The orange line represents the satisfaction level for a given average response time speed. The white line shows how many companies reach particular response time levels.

The best customer satisfaction scores are reached within the first 20 seconds after a user has accessed your live chat. If you manage to answer the chat before the 20 seconds run out, there’s a good chance you will impress the user with fast service.

Answer chats within 20 seconds for best results.

It seems that this perfect window is a bit shorter this year, meaning that companies have to put more effort to providing quick replies. Compared to the 2014 results, the sweet spot is now 9 seconds shorter.

Until the 1 minute mark, the average customer satisfaction seems to be still fairly high, reaching values of 88-90 percent. This is also the most popular result.

After passing the 1 minute mark, the average chat satisfaction seems to start dropping. At first, it is only a small decrease, but the more time it takes for an agent to answer a chat, the lower the customer satisfaction gets.

A similar state of affairs could be observed last year, when there was a big drop after the one minute mark from 88.16 percent average satisfaction to 84.13 percent.

What’s interesting, customer satisfaction seems to plateau around 2 minutes into the chat at around 75 percent satisfaction. This could suggest that users who had to wait for 2 minutes can wait for around a half a minute more without getting more dissatisfied.

You have, at most, two and a half minutes to answer a chat.

It remains at that level until about 2 minutes and 30 seconds, at which point there is a sharp drop in customer satisfaction.

As you can see, far less companies contribute to the lower scores, which makes the data on the right side of the chart more erratic and less predictable, as exemplified by the smaller lines that can be seen in the background of the trend lines.

Expert
commentary

by Jonny Everett

Director of Customer Development,
Co-Founder at The Chat Shop

“The correlation between response times and satisfactions rings true for us also.”

“It’s been another really successful year for chat in the UK and US markets where we operate. As a service business, our volumes handled have increased by 81% on last year. With the big volume uptick, the team has still managed to improve satisfaction ratings by 7%, taking our overall satisfaction rating across industries to a record breaking 98%.

The correlation between response times and satisfactions rings true for us also. We’ve reduced first response times by 19% and average response times by 20% meaning they sit at 29s and 32s respectively beating our sector average of 34s.”

When it comes to tickets, the first response time is much slower.

It seems that ticket first response is not as important as for chats. In general, the average satisfaction goes down very slightly.

The best average satisfaction rate, happens around the 10 hours mark and reaches 85-87 percent average satisfaction. Over time, the average satisfaction goes down a bit but there’s little difference between 20, 40 or 60 hours.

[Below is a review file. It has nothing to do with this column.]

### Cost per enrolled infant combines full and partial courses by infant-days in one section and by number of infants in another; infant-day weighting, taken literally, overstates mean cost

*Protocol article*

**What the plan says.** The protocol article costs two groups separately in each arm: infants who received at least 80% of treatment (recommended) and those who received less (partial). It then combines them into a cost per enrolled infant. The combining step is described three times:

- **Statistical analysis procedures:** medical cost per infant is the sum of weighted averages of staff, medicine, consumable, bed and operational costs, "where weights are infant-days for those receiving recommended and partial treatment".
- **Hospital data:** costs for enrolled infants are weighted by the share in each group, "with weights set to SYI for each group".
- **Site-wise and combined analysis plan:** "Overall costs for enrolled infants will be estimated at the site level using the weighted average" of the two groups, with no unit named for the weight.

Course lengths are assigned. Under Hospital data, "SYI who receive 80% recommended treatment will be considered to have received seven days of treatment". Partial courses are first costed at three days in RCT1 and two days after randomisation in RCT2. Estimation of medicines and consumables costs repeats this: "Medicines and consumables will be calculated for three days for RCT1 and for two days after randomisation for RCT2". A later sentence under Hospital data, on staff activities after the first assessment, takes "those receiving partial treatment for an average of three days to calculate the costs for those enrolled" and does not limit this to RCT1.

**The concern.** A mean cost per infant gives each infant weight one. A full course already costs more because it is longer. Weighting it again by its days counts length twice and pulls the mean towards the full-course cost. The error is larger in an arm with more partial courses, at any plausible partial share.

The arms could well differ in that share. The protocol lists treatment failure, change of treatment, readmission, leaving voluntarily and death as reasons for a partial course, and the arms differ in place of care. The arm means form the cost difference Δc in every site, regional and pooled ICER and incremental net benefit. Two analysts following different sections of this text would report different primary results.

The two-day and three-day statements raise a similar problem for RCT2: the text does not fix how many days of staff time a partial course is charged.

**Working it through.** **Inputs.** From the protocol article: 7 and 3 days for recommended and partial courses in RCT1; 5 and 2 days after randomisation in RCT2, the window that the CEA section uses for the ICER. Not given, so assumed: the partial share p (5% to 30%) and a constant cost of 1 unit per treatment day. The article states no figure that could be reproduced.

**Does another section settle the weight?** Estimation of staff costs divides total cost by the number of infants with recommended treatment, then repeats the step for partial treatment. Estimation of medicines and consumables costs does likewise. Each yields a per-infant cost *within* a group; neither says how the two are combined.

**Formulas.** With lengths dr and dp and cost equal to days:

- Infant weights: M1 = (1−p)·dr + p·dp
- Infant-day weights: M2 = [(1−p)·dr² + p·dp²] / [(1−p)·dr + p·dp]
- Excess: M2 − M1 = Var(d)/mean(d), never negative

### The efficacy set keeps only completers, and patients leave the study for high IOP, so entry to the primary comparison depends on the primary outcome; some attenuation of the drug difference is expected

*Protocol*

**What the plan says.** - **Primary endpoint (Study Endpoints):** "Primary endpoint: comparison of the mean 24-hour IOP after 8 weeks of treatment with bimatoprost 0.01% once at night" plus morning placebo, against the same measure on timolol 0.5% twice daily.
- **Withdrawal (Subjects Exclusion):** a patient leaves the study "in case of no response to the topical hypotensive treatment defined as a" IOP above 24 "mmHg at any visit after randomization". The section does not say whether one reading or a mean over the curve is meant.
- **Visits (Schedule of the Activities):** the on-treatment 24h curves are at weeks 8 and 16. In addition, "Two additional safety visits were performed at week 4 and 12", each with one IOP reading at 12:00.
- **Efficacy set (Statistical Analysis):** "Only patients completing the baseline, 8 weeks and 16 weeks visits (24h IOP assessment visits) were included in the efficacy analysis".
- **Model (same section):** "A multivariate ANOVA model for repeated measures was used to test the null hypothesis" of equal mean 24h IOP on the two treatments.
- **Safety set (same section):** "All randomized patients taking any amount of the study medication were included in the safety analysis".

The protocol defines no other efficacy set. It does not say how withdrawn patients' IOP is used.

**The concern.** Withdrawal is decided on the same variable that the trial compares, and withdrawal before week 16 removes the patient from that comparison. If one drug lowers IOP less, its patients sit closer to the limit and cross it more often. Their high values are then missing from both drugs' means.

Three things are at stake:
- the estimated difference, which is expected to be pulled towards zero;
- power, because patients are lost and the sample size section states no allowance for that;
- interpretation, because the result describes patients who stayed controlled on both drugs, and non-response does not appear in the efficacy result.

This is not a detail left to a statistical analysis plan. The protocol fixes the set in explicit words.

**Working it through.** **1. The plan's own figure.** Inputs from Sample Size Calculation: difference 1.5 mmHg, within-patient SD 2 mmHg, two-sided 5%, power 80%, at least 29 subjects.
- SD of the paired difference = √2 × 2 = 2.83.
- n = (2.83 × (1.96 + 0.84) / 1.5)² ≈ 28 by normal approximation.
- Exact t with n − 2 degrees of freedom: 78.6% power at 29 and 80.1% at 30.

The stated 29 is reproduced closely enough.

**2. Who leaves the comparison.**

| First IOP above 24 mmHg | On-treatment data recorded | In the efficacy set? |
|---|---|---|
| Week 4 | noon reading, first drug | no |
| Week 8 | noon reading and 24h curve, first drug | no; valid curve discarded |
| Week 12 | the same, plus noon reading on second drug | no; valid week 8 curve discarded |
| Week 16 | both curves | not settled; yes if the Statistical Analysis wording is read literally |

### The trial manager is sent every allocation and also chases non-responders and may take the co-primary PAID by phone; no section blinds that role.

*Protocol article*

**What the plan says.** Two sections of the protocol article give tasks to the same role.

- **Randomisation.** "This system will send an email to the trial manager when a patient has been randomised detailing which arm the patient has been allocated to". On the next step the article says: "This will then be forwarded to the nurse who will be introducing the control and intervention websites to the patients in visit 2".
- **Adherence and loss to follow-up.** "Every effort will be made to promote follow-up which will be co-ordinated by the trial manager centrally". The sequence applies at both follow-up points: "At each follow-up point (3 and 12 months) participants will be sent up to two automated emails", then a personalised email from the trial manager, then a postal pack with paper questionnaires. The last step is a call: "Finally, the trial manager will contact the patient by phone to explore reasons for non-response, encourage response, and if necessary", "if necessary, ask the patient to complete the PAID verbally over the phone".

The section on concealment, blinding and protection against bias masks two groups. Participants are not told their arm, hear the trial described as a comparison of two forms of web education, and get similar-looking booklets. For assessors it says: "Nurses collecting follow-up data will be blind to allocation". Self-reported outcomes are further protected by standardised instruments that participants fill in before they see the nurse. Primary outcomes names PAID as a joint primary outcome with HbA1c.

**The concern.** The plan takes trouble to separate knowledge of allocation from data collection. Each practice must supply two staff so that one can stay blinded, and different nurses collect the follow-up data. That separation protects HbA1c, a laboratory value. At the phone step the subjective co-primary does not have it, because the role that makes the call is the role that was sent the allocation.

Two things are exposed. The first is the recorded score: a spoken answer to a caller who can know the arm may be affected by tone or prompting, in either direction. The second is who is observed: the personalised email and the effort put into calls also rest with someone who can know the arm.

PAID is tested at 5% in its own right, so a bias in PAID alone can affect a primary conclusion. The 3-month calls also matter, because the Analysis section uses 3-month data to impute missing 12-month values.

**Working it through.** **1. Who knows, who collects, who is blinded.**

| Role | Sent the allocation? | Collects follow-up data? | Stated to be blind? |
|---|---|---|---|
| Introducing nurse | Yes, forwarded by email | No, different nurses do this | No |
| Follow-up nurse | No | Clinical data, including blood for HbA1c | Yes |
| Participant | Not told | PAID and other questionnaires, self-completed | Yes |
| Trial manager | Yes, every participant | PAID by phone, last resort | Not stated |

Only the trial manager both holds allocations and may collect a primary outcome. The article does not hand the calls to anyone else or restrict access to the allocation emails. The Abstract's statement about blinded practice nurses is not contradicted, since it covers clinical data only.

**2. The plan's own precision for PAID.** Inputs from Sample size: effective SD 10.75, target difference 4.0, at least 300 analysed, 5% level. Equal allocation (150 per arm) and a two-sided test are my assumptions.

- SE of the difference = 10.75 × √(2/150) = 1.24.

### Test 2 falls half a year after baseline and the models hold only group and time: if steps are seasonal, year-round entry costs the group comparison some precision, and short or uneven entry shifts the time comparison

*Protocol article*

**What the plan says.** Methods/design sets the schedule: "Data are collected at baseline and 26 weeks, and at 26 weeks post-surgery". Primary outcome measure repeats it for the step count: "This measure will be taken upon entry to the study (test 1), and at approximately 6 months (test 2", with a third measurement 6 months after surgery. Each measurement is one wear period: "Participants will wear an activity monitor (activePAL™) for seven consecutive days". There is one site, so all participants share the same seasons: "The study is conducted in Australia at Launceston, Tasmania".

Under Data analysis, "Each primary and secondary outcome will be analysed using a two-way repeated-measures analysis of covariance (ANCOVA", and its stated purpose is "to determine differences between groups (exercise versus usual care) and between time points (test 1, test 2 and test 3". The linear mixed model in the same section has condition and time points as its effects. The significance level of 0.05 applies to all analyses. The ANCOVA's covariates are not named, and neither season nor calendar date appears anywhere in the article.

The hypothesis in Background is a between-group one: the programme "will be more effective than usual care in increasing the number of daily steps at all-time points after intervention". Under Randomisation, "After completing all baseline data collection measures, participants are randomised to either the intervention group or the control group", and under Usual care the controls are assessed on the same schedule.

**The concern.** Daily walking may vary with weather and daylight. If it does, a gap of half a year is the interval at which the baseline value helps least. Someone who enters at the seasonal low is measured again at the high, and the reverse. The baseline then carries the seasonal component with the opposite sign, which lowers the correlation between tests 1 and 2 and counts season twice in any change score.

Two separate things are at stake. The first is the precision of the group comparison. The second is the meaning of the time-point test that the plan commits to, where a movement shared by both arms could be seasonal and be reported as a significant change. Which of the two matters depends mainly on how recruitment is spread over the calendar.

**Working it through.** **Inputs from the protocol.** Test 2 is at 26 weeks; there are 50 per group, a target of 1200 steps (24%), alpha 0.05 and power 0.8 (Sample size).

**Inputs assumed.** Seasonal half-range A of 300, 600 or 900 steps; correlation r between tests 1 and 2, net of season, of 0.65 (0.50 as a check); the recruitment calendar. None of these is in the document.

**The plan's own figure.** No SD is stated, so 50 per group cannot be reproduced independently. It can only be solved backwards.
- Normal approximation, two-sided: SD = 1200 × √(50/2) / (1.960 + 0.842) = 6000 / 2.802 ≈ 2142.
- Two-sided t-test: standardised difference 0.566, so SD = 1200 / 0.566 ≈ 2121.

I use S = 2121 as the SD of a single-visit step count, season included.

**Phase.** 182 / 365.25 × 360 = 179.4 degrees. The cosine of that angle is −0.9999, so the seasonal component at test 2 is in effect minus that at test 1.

Surprisingly, the satisfaction is at its lowest for fairly quick first response times. However, this can be skewed by the number of cases for this time frame, which is also fairly high.

05.2Handle Time

This metric represents the amount of time it takes to handle a chat or a ticket. The faster your agents are at helping your customers, the lower this metric will be.

Handle time is calculated from the moment a chat is started or a ticket is created to the moment when the chat is closed or the ticket is resolved.

Here’s how the length of chats affects customer satisfaction:

Handle Time
vs. Chat Satisfaction

The orange line represents the satisfaction level for a given average response time speed. The white line shows how many companies reach particular handle time levels.

On average, it seems that the best results happen for the 12 minutes 30 seconds to 15 minutes range. Chats that last that long reach around 88-89 percent customer satisfaction on average. We observed similar results when checking the handle time metrics last year.

Chats finished within 12-15 minutes got the best ratings.

You can notice a drop in customer satisfaction not only when chats last longer but also when they are shorter. In the case of long chats, customers may grow impatient. After all, the longer they need to wait to get something done, the poorer the experience.

On the other hand, if there is no immediate solution available, agents can only apologize before moving on to the next chat. This could be why the chat satisfaction is lower at the beginning of the chart – 80-82 percent – around the 2 minutes and 30 seconds to 7 minutes and 30 seconds mark.

A similar trend could be observed last year when chats that lasted less than 5 minutes got a custom satisfaction score of only 81.66 percent.

The trend is a bit different for tickets. In general, tickets take much longer to resolve. We had to use hours to describe the average ticket handle times instead of minutes.